Treasurer Josh Frydenberg has insisted now is a key time to wind back the responsible lending obligations, as the country recovers from the pandemic.
The government declared in September that it would be scrapping responsible lending obligations under the National Consumer Credit Protection Act 2009 (NCCP), with an aim to simplify the credit process.
While the finance and property industry have largely expressed support for the wind back of the obligations, citing an ability to improve the flow of credit and reduce red tape in the loan writing process, concerns have been raised by Labor Party members, senators and consumer groups.
Most recently, senator Pauline Hanson indicated she would be opposing the repeals when it is voted on in the Senate, according to media reports from last week. She is one of a few crossbenchers who could sway the legislation.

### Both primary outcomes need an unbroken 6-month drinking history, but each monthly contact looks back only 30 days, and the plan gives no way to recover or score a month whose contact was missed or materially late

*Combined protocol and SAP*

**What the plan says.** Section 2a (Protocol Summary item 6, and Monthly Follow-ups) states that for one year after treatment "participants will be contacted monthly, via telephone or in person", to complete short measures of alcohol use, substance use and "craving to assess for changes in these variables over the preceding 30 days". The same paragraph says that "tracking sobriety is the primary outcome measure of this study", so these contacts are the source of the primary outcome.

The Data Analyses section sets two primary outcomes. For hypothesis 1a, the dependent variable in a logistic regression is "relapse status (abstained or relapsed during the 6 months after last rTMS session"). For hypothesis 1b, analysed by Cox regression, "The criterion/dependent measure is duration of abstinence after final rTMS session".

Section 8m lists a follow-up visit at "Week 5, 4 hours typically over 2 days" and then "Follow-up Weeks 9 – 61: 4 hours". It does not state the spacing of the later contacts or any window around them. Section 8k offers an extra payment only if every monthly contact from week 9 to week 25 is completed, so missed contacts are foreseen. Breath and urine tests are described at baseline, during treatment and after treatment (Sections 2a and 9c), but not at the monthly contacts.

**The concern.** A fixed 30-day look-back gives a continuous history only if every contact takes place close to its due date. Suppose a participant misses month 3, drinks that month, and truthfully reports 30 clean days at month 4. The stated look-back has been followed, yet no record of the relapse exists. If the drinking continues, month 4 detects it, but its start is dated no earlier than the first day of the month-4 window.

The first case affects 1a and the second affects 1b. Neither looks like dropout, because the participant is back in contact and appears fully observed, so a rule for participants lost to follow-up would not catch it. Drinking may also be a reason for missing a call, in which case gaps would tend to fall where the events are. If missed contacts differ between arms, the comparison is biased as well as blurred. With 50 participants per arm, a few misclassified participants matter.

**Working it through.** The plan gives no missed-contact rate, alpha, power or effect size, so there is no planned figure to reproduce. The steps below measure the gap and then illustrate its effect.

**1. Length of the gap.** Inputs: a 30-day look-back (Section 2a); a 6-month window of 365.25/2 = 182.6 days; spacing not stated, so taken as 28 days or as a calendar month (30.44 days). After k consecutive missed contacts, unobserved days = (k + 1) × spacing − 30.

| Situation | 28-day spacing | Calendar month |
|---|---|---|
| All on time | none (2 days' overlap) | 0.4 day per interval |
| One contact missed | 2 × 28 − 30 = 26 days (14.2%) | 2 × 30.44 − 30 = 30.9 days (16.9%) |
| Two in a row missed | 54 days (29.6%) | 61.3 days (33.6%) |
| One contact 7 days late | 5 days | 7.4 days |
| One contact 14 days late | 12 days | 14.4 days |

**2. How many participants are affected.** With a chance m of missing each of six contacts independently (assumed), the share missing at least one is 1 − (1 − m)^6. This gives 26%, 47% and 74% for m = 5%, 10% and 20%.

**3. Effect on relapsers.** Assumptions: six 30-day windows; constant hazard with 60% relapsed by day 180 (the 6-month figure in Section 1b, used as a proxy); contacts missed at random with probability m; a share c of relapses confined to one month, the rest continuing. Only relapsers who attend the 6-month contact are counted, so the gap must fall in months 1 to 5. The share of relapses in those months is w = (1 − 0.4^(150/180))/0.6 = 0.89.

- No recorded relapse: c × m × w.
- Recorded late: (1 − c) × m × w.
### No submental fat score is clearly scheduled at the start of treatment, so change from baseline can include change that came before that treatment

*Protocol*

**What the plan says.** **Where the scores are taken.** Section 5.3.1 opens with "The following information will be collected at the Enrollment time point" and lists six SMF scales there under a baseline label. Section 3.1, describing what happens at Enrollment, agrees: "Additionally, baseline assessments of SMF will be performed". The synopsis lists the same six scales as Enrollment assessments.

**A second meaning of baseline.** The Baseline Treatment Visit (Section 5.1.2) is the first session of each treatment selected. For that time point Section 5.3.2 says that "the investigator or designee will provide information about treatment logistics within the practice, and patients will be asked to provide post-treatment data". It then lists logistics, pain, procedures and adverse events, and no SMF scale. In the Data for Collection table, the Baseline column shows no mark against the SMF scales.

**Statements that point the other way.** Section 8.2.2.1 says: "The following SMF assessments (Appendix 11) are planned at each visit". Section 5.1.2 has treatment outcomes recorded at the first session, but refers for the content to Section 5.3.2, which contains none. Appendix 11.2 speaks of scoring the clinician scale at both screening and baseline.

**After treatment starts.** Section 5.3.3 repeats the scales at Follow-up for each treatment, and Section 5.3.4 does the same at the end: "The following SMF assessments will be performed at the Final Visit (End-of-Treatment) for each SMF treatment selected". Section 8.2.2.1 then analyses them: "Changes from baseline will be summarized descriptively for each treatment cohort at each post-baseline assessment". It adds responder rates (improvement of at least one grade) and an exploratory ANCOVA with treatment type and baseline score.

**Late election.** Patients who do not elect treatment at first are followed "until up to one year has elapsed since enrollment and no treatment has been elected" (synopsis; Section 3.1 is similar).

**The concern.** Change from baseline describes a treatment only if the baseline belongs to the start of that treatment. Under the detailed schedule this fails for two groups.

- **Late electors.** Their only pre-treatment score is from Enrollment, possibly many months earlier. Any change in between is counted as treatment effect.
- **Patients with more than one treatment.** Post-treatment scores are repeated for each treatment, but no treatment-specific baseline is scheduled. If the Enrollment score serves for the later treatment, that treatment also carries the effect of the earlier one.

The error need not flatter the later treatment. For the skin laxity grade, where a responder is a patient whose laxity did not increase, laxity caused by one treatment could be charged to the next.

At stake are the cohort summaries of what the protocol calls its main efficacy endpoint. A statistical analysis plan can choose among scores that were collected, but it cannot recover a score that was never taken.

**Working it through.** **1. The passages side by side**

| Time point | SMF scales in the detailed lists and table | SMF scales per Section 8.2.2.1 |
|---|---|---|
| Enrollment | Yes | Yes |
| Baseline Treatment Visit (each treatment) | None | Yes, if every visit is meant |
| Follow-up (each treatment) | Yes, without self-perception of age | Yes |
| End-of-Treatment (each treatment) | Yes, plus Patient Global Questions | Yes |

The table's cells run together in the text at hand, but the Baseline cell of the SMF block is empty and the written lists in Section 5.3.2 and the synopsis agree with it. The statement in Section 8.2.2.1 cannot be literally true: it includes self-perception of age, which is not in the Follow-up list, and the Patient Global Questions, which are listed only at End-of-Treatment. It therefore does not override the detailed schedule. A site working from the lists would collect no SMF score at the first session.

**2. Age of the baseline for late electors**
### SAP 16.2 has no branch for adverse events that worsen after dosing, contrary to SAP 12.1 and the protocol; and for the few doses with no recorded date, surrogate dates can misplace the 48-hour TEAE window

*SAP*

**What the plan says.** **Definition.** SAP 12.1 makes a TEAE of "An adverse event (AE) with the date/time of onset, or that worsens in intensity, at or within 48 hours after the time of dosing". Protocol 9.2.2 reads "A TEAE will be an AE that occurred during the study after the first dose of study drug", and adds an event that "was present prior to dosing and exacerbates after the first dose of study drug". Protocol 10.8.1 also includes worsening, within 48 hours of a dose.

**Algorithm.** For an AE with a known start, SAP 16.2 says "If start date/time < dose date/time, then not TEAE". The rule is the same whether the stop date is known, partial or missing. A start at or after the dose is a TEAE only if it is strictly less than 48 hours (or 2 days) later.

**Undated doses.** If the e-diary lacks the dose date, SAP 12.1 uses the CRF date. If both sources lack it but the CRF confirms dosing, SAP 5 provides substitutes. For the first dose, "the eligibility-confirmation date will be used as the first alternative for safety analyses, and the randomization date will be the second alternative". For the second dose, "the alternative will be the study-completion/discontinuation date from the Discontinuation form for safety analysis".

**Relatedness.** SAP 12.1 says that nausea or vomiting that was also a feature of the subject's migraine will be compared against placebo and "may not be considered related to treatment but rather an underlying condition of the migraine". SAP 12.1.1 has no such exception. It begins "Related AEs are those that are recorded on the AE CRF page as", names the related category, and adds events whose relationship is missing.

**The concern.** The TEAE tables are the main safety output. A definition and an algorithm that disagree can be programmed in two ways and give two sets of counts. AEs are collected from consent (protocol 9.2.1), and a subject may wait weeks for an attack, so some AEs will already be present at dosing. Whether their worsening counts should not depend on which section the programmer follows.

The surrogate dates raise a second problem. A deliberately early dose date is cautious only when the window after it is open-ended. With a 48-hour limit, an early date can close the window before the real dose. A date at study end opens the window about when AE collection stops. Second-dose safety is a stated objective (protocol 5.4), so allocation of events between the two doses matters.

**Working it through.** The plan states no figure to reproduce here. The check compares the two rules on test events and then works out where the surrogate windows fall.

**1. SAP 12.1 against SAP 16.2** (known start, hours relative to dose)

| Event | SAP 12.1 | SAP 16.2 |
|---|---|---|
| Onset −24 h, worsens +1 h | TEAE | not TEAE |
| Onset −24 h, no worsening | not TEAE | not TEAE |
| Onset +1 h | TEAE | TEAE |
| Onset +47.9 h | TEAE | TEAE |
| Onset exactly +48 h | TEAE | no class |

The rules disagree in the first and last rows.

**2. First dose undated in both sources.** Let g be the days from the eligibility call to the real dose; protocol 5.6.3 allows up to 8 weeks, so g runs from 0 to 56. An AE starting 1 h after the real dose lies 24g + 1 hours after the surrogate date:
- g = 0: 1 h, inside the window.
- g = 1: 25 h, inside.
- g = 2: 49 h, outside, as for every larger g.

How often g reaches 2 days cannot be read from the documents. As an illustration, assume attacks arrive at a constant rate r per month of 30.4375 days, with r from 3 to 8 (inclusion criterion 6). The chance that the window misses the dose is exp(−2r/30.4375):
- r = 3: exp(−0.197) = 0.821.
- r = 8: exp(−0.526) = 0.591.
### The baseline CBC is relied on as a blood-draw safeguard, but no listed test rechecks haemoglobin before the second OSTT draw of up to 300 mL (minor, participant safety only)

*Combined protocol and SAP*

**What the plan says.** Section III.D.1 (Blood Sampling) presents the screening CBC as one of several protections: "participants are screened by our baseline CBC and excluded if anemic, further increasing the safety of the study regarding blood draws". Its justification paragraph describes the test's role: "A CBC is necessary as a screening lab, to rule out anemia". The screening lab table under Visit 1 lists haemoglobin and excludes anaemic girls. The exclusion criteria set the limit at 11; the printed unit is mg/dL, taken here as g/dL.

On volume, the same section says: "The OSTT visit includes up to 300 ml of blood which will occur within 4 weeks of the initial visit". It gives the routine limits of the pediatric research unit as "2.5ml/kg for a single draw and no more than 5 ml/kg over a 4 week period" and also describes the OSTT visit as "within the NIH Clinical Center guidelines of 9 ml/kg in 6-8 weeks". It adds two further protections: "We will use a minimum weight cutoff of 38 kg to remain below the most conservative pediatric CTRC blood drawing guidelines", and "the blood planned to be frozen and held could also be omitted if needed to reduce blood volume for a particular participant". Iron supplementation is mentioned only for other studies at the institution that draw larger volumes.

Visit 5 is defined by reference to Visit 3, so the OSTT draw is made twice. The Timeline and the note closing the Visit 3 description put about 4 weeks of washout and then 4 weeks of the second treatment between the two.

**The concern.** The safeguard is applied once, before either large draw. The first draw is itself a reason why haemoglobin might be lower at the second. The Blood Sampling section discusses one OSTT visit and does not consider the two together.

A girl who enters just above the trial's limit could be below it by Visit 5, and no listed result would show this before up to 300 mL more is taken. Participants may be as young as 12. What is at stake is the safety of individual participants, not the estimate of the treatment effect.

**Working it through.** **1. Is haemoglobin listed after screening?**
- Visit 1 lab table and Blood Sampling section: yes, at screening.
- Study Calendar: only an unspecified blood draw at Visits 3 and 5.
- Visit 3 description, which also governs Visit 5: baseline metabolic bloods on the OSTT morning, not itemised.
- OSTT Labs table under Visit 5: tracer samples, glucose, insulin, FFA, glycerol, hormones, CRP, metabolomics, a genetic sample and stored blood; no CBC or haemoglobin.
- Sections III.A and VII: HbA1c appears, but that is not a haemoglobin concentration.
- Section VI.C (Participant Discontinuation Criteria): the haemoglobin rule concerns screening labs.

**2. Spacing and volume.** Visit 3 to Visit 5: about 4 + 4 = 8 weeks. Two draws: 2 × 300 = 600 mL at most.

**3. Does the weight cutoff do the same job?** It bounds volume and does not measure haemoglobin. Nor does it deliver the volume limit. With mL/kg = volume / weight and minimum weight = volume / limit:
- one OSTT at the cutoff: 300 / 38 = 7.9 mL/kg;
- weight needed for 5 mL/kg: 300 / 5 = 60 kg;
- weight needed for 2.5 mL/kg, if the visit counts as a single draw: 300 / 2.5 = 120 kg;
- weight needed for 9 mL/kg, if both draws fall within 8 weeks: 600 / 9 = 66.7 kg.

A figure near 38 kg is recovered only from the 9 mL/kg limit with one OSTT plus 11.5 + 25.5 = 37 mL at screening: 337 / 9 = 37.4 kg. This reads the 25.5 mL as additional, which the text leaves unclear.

The bill is set to be debated when the Senate meets in mid-June.
Treasurer Josh Frydenberg has said the Morrison government’s changes to the legislation will simplify Australia’s credit framework, and ensure customers and small businesses can access timely credit as the economy recovers.
“It’s now more important than ever that our economic recovery is not held back by unnecessary barriers to the flow of credit to households and business,” Mr Frydenberg said in a statement.
“The government will continue to work with the crossbench on these reforms to help secure Australia’s recovery.”
The current regulatory framework, which is more than 10 years old, can often lead to delays in credit and impede consumers’ purchasing decisions, the Treasurer added.
“The reforms are intended to improve efficiency, reducing the time and cost associated with the provision of credit for consumers and small businesses,” Mr Frydenberg said.
“They also strengthen protections for higher risk products and vulnerable consumers using small amount credit contracts and consumer leases.”
Treasury defended its plans to repeal the responsible lending obligations during Senate hearings in March, stating lenders will still be obliged to assess the appropriateness of credit for the consumer.
Sarah Simpkins is the news editor across Mortgage Business and The Adviser.
Previously, she reported on banking, financial services and wealth management for InvestorDaily and ifa.
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